Politics & Policy

Why Pastor Darrell Scott Is Hoping Black Voters Give Trump a Chance

Pastor Scott (right) speaks at Trump Tower, November 30, 2015. (Timothy A. Clary/AFP/Getty)

Pastor Darrell Scott’s favorite thing about Donald Trump? “As they say in African American vernacular,” Scott says, “I like his swag.”

Scott, a 56-year-old evangelical minister from Cleveland, Ohio, whose New Spirit Revival Center boasts thousands of members, first met the Republican presidential front-runner five years ago. Trump had invited some 25 pastors — three of them, including Scott and his wife, Belinda, were black — to Trump Tower for an announcement: He was considering running for president, and he asked the assembled guests to pray that God would point him in the right direction.

Scott was skeptical. “I said, ‘Mr. Trump, what makes you think that black people would vote for you? The word on the street in our community is that you’re a racist,’” he recalls.

Scott says he was struck by the ease with which Trump handled the question. “I remember being impressed that he didn’t go overboard trying to convince me he wasn’t a racist. He simply said, ‘I’m probably the least racist person you’ll ever meet.’ And, you know, I’m black. I had my racism radar out. And I didn’t see any at all.”

Trump ultimately declined to run in 2012. But Scott had seen “the most cordial, hospitable, engaging guy you ever want to meet,” and from then on he knew: if Trump ever ran for president, “I had my guy.”

Fast forward four years, and Trump is not only in the race, but dominating the polls and defying all predictions of an early flameout. As he continues to come under fire for what many deem insensitivity toward minorities — he recently declared that a Black Lives Matter protestor deserved to be “roughed up” at a rally — Scott remains firmly by his side. He’s serving as Trump’s liaison of sorts to the black evangelical community, attempting to help Trump win converts among voters many believe would be hard-pressed to support his candidacy.

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“I’ve never been afraid to tell him that there’s a disconnect that exists between him and black America,” Scott says. “The best way to cure that is through the black church, through black pastors. That’s where I’m trying to work.”

Michael Cohen, the attorney and adviser who’s been called Trump’s political “pit bull,” played a pivotal role in deepening his boss’s ties with Scott. Cohen and the pastor became friendly after that initial meeting five years ago, and Scott calls him a “brother,” someone he can call to “shoot the breeze” with at any point in the day.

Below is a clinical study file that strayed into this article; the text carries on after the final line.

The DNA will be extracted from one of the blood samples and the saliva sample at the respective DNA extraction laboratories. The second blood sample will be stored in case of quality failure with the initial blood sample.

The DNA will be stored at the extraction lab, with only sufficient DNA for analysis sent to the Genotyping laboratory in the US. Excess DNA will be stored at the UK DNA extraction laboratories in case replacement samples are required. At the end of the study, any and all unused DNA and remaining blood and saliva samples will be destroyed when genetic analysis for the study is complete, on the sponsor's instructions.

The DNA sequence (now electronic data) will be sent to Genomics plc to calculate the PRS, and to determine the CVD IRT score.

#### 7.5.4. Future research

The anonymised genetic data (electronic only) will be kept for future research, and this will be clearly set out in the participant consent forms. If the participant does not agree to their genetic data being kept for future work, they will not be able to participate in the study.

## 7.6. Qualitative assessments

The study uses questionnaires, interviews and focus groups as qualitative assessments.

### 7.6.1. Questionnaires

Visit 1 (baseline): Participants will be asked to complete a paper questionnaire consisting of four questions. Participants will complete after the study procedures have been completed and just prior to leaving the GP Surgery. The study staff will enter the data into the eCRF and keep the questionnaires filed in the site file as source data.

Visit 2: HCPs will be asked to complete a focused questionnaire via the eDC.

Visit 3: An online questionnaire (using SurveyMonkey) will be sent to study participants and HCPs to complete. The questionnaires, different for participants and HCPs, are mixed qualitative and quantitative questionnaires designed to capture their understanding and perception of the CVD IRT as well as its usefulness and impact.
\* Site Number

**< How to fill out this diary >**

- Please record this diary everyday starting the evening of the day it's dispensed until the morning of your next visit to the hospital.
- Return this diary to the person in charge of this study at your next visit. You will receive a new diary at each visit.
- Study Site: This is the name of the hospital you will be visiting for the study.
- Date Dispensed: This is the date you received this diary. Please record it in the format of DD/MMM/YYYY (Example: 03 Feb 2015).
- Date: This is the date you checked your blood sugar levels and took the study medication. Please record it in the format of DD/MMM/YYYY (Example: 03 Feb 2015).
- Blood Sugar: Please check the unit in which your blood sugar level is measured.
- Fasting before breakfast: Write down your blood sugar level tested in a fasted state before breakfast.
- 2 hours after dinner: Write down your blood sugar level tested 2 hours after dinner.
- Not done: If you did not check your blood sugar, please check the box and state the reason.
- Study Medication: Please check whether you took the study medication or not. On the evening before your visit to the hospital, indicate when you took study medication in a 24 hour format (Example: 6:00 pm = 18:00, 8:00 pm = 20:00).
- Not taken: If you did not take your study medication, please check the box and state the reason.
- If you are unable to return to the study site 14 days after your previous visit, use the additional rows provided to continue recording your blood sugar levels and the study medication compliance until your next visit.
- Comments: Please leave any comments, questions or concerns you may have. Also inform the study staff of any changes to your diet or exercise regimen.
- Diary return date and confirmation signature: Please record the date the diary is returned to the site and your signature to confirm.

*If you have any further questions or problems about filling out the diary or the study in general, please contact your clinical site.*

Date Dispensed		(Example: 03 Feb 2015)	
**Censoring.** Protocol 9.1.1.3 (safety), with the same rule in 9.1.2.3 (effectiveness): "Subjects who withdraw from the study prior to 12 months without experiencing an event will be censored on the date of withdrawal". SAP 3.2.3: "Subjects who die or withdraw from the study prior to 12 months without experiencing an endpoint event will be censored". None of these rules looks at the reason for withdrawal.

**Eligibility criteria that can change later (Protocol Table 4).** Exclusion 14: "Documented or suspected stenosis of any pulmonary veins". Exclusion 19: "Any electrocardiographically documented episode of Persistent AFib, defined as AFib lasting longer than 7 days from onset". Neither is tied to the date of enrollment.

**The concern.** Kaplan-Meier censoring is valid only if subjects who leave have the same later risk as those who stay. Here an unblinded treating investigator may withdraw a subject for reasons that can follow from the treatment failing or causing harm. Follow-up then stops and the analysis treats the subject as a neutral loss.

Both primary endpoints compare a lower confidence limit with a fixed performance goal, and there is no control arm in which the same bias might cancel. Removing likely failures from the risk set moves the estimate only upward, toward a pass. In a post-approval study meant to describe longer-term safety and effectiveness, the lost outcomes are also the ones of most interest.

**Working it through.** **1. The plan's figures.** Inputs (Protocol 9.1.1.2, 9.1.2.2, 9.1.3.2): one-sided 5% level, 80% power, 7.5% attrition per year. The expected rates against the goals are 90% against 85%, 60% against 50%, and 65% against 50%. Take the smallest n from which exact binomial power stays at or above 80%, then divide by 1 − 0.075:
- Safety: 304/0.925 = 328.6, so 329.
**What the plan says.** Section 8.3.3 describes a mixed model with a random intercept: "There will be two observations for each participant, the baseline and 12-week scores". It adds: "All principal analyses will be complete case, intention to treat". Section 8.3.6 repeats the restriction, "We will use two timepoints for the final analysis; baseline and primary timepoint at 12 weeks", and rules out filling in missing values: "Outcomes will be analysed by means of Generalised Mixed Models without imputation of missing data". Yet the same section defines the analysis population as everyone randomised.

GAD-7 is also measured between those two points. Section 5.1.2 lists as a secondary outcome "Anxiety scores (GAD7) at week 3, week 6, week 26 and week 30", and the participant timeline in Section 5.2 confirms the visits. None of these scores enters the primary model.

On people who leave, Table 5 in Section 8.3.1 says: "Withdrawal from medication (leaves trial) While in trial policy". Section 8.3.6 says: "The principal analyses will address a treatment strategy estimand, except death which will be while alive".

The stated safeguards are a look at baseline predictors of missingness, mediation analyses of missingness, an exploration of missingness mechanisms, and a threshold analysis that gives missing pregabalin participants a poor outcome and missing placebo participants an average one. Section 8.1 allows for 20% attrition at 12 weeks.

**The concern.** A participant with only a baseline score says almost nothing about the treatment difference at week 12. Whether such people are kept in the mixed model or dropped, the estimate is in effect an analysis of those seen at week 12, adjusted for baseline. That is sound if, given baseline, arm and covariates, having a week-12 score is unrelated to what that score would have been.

“We talk often,” Cohen says. “The Knicks versus Cleveland, baseball, ‘what’s up,’ anything. The conversation over the past few years between us is no different than any conversation you have with a friend who calls you to simply say hello.”

Cohen in many ways appointed Scott Trump’s black evangelical emissary. “He called me before Trump’s announcement this spring,” Scott says. “He said, ‘The big man is thinking about running again.’ I told him I was all in.”

‘I’ve never been afraid to tell him that there’s a disconnect that exists between him and black America,’ Scott says.

The ride hasn’t always been smooth. Scott’s first major move as a Trump surrogate came last week, when he arrived at Trump Tower to announce what the campaign had falsely hyped as an endorsement from 100 black evangelical pastors. In fact, the pastors who showed up had only agreed to meet with Trump, and some of the names cited in the campaign’s pre-event promotional materials claim they didn’t ultimately accept an invitation to attend. The meeting was packed, according to Scott and another pastor in the room, and Trump began by passing out copies of a childhood photograph, taken on the day of his Presbyterian confirmation. After two hours of policy discussion, prayer, and readings of Isaiah 45, which chronicles God’s anointing Cyrus to rebuild Jerusalem, Trump handed out endorsement cards.